Table_1_Changes in the Solid-, Liquid-, and Epithelium-Associated Bacterial Communities in the Rumen of Hu Lambs in Response to Dietary Urea Supplemen.DOCX (14.93 kB)
Download file

Table_1_Changes in the Solid-, Liquid-, and Epithelium-Associated Bacterial Communities in the Rumen of Hu Lambs in Response to Dietary Urea Supplementation.DOCX

Download (14.93 kB)
dataset
posted on 21.02.2020, 04:05 by Zhipeng Li, Chunlong Mu, Yixuan Xu, Junshi Shen, Weiyun Zhu

The rumen bacteria in the solid, liquid, and epithelial fractions are distinct and play important roles in the degradation of urea nitrogen. However, the effects of urea on rumen bacteria from the three fractions remain unclear. In this study, 42 Hu lambs were fed a total mixed ration based on concentrate and roughage (55:45, dry matter basis) and randomly assigned to one of three experimental diets: a basal diet with no urea (UC, 0 g/kg), a basal diet supplemented with low urea levels (LU, 10 g/kg DM), and a basal diet supplemented with high urea levels (HU, 30 g/kg DM). After an 11-week feeding trial, six animals from each treatment were harvested. Rumen metabolites levels were measured, and bacteria of the rumen solid, liquid, and epithelial fractions were examined based on 16S rRNA gene sequencing. Under urea supplementation, the concentrations of ammonia and butyrate in the rumen increased, whereas the concentration of propionate decreased. The population of total protozoa was the highest in the LU treatment. Prevotella 1 was the most abundant genus in all samples. The unclassified Muribaculaceae, bacteria within the families Lachnospiraceae and Ruminococcaceae, and Christensenellaceae R7 were abundant in the solid and liquid fractions. Butyrivibrio 2 and Treponema 2 were the abundant bacteria in the epithelial fraction. Principal coordinate analysis showed separation of the solid, liquid and epithelial bacteria regardless of diet, suggesting that rumen fraction had stronger influences on the bacterial community than did urea supplementation. However, the influences on the bacterial community differed among the three fractions. In the solid and liquid fractions, Succinivibrionaceae UCG 001 and Prevotella 1 showed decreased abundance with dietary urea supplementation, whereas the abundance of Oscillospira spp. was increased. Howardella spp. and Desulfobulbus spp. were higher in the epithelial fraction of the UC and LU treatments relative to HU treatment. Comparisons of predictive function in the rumen solid, liquid, and epithelial fractions among the three treatments also revealed differences. Collectively, these results reveal the change of the rumen bacterial community to dietary urea supplementation.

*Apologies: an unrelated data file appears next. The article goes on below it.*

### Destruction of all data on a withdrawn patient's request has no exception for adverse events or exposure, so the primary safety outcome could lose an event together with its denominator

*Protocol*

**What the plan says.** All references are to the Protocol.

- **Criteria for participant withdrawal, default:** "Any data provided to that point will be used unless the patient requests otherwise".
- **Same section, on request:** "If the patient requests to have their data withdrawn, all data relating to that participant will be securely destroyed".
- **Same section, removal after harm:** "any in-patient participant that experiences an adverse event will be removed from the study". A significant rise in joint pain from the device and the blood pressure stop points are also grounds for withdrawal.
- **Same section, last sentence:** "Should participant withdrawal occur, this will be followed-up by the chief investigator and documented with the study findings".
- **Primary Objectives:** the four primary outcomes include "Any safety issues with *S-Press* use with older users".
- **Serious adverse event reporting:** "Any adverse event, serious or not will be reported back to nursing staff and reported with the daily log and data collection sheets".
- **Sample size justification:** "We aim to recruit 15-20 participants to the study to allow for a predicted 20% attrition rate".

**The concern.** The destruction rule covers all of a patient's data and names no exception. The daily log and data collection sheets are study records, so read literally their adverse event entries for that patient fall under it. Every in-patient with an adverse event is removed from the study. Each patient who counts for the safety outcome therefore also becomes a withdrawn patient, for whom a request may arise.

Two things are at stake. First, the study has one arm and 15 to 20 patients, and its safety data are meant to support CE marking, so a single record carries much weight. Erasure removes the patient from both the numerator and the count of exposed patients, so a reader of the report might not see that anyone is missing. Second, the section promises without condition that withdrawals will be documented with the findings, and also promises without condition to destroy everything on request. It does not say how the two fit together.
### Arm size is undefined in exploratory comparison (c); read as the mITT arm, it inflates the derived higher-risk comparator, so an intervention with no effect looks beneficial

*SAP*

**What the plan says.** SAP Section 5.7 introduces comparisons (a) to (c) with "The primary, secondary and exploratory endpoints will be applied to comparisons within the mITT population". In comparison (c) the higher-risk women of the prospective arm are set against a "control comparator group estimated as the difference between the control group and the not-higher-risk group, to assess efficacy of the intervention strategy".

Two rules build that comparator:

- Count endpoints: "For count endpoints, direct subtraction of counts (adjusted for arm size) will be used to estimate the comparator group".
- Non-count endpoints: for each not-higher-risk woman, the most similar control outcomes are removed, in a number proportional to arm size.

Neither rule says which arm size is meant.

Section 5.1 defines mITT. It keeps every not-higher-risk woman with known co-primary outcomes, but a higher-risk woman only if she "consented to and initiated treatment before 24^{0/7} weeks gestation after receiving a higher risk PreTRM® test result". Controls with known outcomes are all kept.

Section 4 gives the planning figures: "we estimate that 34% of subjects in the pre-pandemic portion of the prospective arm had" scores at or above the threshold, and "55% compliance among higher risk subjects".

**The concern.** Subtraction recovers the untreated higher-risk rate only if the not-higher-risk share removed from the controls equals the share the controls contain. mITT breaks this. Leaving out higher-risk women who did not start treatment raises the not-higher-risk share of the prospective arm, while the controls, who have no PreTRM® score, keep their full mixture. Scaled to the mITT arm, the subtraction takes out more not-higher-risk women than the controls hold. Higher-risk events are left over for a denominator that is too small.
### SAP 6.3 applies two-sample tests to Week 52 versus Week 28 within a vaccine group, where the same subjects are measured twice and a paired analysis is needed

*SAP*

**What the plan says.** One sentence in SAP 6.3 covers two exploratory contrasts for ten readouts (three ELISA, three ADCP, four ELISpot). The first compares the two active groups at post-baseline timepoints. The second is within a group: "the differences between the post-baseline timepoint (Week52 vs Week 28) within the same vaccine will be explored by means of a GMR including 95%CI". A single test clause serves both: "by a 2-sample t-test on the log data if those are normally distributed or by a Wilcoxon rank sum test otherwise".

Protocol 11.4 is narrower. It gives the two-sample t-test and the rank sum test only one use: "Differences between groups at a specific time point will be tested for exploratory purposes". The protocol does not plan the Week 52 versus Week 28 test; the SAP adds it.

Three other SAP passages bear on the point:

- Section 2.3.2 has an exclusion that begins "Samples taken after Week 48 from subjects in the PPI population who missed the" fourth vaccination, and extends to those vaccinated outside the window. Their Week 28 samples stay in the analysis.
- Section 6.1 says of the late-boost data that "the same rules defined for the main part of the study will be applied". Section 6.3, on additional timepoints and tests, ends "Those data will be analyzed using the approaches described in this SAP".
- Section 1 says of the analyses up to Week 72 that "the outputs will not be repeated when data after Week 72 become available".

History

References